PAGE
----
Thursday February 26, 2015
November 13th, 2014
The U.S. midterm elections have had almost everything, except a vision for governing.
Democrats leveled charges that hard-hearted Republicans would slice Granny's Social Security and throw her off the Medicare rolls while denying younger women contraception. Republican critics refer to Colorado Democratic Sen. Mark Udall as Mark "Uterus" for his emphasis on women's issues.
If I asked you to help pay college tuition for youngsters from wealthy families in Potomac, Md., or McLean, Va., my guess is you would not be enthusiastic.
Mike Weisser is my favorite gun dealer. The longtime proprietor of the Ware Gun Shop in Ware, Massachusetts, Weisser, 70, estimates he has sold more than 40,000 guns in his career as a wholesaler and retailer. He also has a nice little business teaching a gun-safety course that Massachusetts requires of all new gun owners.
The crisis in our political system is less about party than about horizon. To understand why, consider the issue of climate change.
Uber, the car-summoning service, got some flak not long ago for "surge" pricing. Customers complained about its policy of raising prices charged for trips at times of high demand. That might happen on New Year's Eve, in the teeth of a monsoon or, less dramatically, during an especially busy lunch hour.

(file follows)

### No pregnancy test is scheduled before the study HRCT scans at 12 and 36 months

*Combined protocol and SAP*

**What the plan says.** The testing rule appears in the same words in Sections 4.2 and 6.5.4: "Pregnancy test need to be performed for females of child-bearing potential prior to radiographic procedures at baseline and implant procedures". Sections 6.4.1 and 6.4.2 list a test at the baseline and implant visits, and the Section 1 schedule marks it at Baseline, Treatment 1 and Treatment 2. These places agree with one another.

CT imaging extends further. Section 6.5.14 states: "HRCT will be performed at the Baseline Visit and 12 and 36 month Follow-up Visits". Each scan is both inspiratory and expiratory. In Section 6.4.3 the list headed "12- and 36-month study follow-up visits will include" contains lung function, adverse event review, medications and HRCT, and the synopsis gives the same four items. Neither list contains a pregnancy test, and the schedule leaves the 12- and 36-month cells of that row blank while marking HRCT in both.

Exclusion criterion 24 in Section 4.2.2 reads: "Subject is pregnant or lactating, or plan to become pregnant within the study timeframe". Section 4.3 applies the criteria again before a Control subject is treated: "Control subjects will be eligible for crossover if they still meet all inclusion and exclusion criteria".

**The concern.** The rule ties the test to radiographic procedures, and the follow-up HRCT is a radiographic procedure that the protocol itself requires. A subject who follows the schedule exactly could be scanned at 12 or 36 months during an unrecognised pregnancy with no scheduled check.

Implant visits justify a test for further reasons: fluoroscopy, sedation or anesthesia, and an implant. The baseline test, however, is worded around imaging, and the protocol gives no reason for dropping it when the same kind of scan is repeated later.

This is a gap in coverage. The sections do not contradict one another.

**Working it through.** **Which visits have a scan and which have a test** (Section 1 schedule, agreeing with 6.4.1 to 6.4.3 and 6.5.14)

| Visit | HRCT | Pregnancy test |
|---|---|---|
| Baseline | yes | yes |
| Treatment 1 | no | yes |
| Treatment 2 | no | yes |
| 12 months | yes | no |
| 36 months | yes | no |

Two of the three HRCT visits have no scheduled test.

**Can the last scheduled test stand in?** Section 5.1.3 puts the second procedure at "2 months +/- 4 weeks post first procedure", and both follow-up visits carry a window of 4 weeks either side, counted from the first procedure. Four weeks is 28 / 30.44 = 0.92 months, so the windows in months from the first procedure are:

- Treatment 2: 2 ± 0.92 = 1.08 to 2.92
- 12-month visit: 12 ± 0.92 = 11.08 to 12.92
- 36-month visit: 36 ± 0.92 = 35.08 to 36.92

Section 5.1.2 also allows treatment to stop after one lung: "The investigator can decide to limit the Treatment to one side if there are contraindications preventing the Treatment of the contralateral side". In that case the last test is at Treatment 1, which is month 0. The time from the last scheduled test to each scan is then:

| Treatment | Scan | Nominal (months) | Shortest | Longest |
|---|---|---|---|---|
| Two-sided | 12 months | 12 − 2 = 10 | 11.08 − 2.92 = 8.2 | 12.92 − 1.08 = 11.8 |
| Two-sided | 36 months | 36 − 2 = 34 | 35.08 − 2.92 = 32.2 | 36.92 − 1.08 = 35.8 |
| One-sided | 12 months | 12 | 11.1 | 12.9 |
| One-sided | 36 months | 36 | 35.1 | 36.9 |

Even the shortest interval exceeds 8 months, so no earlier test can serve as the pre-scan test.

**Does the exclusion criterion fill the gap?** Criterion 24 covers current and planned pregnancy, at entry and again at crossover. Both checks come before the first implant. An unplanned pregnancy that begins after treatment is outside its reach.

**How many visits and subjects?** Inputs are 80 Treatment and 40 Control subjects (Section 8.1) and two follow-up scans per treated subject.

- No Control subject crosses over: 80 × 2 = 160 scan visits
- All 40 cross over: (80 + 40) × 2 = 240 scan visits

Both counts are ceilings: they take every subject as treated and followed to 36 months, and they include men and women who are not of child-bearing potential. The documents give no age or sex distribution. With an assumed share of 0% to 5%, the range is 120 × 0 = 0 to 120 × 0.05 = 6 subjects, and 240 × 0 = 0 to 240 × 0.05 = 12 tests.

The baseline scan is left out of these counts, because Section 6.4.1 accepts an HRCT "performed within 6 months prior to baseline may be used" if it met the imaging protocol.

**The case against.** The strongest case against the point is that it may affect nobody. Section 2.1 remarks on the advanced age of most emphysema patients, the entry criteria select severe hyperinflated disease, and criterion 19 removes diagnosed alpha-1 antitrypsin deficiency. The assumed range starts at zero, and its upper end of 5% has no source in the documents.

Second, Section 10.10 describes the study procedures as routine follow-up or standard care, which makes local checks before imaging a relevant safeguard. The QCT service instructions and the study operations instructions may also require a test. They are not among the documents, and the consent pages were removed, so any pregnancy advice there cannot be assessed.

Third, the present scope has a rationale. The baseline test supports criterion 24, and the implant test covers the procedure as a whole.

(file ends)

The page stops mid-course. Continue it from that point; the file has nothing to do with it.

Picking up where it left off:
Just days before the midterm elections, we got the latest alarm: The globe is heating up like a griddle, and we're just lolling here like eggs.
We've just had a nonsense midterm election. Never has more money been spent to think so little about a future so in flux. What would we have discussed if we'd had a serious election? How about the biggest challenge we're facing today: the resilience of our workers, environment and institutions.
A thought experiment in the election's aftermath: What if, instead of focusing on making it harder for people to vote, we made voting mandatory?
Indulge me in a rant against the phantom menace of voter fraud. The efforts to suppress it are barely disguised Republican moves to hold down minority votes that would, presumably, go to Democrats.
Nurse Kaci Hickox is still at large, despite efforts by two governors to put her back in captivity.
As such, she has become a threat to public health or a hero to the cause of freedom, science and good sense, depending on your point of view.
Here’s a typical scene in any American checkup: The doctor walks in to find the patient sitting on the table. “Well, your cholesterol is too high,” the doctor tells the patient. “I can prescribe something for it, but the real solution will be diet and exercise.”
The patient leaves that day with a bottle of Lipitor and maybe a pamphlet about healthier living habits.